Brevard Zoo considers netting at rhino exhibit after girl fell through bars and into rhino pit

MELBOURNE, Fla. — The Brevard Zoo said it is looking into options for a protective barrier after a new report said the toddler who fell into a rhino exhibit at the Brevard Zoo on New Year's Day suffered a lacerated liver, an injured kidney and injuries to her back, chest, abdomen, head and leg.

On Thursday, Keith Winsten, the zoo's executive director, responded to the the new details in the 59-page report from the Florida Fish and Wildlife Conservation Commission.

"This was the first time we got to see the details of the little girl's injuries," Winsten said. "We feel absolutely terrible that this happened to her and her family while they were visiting the zoo."


The zoo said in a statement released Thursday that it is working with FWC to identify the best protective barrier for its rhino exhibit.

One option being considered is what the zoo called "a panel of netting that would be hung up prior to any guests entering the encounter area."

"We've looked at three (safety options) -- we've looked at horizontal bars, we've looked at ropes and we've looked at nets," Winsten said. "If none of those are sufficient, we'll see what else we can come up with."

He said the zoo will seek safety recommendations from FWC and will not reopen the Rhino Encounter experience until new safety measures are in place.

Winsten said he has not communicated with the girl or her parents, but he said the zoo's insurance company would work with the family to pay for her medical expenses.

WATCH LIVE: Brevard Zoo to answer questions about rhino exhibit

WATCH LIVE: The executive director of the Brevard Zoo answers questions after the FWC released a detailed report about a toddler who fell into the rhino exhibit. READ MORE: at.wftv.com/2WvQ0ks

Posted by WFTV Channel 9 on Thursday, January 31, 2019

On Jan. 1, the 21-month-old girl stumbled through steel poles separating the public space, which is at ground level, from the Rhino Encounter exhibit.

The FWC report also said investigators believe the two poles between which the toddler fell were about 8 inches apart.

According to the report, the family was at the Rhino Encounter area around noon that day when three rhinos were in the exhibit.

A few minutes later, the girl was “using a brush to touch one of the rhinos and somehow stumbled,” FWC said. Her father told FWC the girl fell face first.

This photo from FWC shows the girl's injuries to her abdomen. She also suffered kidney, liver, back, chest, head and leg injuries. (Source: FWC)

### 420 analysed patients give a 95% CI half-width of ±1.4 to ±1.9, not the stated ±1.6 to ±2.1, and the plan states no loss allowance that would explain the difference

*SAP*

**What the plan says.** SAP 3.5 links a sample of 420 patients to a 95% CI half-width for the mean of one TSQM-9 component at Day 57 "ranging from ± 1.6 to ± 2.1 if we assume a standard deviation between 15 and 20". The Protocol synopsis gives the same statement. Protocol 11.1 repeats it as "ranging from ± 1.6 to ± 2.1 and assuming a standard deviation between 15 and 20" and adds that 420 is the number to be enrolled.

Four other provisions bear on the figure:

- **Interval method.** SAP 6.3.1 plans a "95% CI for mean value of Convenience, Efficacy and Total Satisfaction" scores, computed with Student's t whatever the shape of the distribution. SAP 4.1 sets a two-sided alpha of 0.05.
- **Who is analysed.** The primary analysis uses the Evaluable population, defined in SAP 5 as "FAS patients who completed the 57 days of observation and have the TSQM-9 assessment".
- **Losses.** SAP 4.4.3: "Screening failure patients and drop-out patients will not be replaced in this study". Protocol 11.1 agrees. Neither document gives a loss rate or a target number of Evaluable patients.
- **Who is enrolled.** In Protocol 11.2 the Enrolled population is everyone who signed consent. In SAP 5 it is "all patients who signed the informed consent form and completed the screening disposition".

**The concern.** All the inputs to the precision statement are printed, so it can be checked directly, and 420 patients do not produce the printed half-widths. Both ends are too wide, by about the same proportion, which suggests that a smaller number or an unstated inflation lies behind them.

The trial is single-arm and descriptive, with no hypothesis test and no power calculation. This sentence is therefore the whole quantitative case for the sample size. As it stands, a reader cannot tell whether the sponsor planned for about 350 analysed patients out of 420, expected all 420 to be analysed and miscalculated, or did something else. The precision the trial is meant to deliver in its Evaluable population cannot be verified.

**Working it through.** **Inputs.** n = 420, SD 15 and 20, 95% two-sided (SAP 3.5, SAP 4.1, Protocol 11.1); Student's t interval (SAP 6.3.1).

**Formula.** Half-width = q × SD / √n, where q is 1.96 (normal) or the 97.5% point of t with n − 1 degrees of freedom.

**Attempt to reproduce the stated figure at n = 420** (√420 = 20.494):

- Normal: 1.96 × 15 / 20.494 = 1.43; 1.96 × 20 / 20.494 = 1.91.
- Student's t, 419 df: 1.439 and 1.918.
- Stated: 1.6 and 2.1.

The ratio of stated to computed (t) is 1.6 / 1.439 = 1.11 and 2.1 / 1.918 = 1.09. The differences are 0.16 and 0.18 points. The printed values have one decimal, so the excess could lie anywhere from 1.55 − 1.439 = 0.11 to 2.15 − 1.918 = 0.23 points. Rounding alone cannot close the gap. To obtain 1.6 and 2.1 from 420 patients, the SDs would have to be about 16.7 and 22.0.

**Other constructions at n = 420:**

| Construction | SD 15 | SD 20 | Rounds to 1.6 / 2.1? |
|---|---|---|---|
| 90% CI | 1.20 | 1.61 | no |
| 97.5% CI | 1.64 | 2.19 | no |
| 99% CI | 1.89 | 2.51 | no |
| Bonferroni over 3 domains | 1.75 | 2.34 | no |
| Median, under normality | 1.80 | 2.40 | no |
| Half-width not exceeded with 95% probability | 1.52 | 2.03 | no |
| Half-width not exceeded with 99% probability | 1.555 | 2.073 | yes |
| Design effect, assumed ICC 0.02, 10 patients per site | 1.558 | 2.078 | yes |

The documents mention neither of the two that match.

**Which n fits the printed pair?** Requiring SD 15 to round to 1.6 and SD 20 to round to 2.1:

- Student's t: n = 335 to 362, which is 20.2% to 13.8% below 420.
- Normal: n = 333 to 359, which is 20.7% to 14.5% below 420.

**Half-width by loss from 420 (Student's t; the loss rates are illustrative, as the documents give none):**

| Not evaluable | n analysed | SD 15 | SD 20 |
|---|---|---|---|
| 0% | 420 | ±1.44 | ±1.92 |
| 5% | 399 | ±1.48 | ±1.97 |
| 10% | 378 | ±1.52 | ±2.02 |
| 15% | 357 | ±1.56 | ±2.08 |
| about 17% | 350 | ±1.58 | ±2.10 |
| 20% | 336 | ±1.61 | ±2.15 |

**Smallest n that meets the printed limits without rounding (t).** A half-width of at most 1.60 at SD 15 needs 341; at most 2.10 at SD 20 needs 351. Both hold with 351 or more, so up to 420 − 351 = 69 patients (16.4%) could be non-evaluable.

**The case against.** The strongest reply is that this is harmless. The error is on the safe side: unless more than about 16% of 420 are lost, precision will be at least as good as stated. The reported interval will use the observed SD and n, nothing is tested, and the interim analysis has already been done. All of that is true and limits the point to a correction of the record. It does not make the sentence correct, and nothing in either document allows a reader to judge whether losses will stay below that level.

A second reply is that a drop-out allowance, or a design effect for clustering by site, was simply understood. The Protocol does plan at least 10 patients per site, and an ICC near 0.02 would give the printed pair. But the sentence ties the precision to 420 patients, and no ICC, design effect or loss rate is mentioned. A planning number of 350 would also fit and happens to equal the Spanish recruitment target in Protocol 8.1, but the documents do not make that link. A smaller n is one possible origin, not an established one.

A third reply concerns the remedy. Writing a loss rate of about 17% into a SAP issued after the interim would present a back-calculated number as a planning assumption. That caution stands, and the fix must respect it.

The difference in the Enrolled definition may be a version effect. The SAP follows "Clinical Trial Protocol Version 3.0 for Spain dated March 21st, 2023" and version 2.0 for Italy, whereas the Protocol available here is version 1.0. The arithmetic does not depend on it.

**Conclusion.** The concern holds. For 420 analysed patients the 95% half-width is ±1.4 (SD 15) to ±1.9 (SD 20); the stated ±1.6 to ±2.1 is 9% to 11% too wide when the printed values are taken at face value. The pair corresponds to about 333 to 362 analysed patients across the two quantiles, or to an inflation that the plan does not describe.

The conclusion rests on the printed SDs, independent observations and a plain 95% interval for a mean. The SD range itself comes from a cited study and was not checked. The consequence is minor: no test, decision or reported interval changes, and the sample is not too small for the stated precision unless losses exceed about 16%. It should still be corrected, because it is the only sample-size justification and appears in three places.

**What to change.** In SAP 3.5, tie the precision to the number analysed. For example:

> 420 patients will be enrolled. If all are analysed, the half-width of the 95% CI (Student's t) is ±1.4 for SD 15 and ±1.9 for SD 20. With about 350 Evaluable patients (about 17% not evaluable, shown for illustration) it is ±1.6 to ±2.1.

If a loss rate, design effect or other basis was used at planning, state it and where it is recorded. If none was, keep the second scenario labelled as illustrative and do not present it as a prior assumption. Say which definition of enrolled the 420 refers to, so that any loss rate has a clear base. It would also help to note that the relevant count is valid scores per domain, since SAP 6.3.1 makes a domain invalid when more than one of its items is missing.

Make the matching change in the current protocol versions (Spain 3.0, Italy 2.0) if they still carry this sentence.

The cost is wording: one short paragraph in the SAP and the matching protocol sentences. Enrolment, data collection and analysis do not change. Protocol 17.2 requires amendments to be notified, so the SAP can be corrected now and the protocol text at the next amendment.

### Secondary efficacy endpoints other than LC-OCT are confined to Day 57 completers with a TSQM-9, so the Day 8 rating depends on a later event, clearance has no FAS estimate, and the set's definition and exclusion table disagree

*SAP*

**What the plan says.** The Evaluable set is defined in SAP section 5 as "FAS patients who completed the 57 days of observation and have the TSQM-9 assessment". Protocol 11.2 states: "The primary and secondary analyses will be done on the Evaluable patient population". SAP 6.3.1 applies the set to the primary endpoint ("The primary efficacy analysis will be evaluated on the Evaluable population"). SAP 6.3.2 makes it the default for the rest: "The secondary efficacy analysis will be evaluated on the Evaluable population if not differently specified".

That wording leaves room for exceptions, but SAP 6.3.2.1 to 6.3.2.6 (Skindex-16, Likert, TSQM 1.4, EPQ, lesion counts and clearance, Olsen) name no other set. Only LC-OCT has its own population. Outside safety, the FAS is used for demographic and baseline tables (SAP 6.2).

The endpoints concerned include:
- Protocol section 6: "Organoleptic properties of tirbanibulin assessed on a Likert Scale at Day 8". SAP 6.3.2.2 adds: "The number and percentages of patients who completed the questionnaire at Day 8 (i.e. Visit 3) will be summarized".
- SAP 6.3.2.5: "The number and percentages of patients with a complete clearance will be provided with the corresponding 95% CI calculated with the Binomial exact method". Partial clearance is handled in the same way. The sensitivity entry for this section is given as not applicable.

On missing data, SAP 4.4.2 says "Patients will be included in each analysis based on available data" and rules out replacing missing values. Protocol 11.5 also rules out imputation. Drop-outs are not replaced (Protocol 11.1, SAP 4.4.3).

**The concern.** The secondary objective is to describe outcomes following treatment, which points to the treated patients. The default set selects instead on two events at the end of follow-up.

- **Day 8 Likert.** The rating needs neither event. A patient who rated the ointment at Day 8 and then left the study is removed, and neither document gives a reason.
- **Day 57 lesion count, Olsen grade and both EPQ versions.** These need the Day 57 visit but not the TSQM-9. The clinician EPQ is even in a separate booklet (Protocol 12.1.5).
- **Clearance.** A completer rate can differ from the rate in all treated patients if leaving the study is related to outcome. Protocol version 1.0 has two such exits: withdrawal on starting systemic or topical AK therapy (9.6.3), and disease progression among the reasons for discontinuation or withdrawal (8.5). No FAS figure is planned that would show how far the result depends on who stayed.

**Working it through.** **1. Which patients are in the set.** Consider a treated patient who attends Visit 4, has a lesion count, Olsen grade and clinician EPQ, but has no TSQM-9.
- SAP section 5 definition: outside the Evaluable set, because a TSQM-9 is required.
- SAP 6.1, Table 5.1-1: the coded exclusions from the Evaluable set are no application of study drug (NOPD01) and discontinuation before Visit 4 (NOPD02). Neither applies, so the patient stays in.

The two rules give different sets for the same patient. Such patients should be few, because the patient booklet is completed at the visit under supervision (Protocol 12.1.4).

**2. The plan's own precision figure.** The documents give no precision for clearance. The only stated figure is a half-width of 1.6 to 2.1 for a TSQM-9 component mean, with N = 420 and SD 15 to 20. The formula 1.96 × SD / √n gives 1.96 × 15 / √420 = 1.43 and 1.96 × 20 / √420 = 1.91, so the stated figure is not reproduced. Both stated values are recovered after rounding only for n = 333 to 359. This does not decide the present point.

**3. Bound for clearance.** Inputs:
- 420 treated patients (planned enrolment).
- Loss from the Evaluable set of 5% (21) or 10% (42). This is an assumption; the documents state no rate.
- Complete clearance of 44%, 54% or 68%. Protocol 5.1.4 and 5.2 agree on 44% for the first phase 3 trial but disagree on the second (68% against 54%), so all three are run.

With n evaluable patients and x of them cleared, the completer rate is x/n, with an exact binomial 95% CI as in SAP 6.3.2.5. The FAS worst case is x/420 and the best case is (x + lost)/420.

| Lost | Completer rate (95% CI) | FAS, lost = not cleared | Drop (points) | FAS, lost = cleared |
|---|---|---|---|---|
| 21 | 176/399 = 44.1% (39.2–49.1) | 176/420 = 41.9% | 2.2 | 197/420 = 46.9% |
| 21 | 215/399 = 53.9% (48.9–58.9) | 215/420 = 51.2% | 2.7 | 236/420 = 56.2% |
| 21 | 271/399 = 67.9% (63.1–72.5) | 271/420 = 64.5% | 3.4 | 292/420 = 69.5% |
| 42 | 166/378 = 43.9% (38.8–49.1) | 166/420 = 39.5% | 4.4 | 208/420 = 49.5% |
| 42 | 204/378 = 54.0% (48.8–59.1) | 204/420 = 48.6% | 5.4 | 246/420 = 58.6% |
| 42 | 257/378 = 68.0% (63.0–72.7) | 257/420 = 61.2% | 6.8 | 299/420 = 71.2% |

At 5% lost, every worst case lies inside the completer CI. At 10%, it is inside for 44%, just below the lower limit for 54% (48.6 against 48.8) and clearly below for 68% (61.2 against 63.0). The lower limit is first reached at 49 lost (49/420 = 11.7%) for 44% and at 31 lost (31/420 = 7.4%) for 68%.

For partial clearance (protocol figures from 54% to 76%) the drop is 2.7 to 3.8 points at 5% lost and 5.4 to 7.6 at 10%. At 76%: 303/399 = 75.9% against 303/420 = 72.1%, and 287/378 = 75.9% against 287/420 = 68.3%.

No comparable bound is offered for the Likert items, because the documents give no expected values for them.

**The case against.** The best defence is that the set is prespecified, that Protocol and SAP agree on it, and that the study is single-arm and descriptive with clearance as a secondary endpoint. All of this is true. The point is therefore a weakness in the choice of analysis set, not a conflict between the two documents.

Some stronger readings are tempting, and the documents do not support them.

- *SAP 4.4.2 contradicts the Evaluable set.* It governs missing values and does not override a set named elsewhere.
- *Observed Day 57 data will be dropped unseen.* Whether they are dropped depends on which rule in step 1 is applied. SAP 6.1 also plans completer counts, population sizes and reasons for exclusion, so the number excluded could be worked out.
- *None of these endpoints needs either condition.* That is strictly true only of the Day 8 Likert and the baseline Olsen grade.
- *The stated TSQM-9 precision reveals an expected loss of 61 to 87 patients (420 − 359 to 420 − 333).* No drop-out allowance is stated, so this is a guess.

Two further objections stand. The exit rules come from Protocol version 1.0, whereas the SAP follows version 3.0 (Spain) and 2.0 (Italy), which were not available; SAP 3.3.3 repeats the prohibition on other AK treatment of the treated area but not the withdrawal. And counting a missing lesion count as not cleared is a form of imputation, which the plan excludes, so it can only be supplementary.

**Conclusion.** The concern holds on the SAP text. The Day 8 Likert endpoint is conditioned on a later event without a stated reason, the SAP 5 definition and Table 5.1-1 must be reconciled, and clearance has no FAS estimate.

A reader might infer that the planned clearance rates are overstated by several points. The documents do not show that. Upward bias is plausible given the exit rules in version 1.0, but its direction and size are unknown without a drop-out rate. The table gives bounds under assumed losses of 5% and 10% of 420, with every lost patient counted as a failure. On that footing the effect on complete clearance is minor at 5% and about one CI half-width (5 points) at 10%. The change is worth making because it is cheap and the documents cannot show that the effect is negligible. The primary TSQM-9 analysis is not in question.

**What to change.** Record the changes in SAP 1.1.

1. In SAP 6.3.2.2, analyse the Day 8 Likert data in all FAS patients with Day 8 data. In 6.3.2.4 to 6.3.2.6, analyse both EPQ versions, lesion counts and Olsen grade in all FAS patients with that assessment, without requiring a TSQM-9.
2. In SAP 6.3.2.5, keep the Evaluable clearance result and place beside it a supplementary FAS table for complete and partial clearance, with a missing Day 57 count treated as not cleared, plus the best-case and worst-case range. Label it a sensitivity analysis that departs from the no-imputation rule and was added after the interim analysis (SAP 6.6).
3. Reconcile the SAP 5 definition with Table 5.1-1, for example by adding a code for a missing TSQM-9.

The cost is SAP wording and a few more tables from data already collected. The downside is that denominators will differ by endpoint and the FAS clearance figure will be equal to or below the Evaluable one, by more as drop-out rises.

“When the child fell, she apparently startled two of the rhinos and they began to strike their snouts repeatedly against the child. This caused the child to be pushed into the steel posts multiple times,” FWC said.

The girl’s father was struck on the right arm by one of the animals, the report said. The girl’s mother had her left arm pinned against one of the bars as she tried to grab her daughter, FWC said.

The entire incident lasted five to 10 seconds, the FWC report said. The rhino exhibit has remained open, but the Rhino Encounter experience where this happened has been closed ever since.

The report includes pictures of the girl in the hospital, wearing a cervical collar and attached to several machines. The toddler was in the hospital for six days. The zoo originally told Channel 9 the girl had suffered a small abrasion to her face.

Previous coverage: Brevard Zoo rhinos will not be 'punished' after 2-year-old girl stumbles into exhibit

A previous close call?

The zoo has said this is the only such incident since the exhibit opened in 2009, but investigators said Peggy Kunkle contacted them during the investigation, saying one of her grandchildren intentionally squeezed through the vertical bars and entered the rhino exhibit in 2010.

"I turned around, and I about had a heart attack," she told Channel 9 on Wednesday. "I snatched her so fast and got her out of there."

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Kunkle said she notified zoo employees about the incident.

"I told the two guys that were doing the Rhino Encounter and two girls upstairs who were selling tickets," she said. "I said, 'You need to put some kind of wire or something in there so those little kids can't get through those poles."

Kunkle said she regrets not having relayed her concerns to zoo management.

"I talked to four different people there, and they should have done something about it then," she said.

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In that case, there was no contact with a rhino. The zoo said it could not find records or documents related to such an incident.

An attorney for the girl's family told Channel 9 that the toddler was discharged from the hospital but continues to receive treatment.

The attorney also said the girl's parents are "devoting 100 percent of their efforts to her healing and well-being and would appreciate very much that their privacy be respected."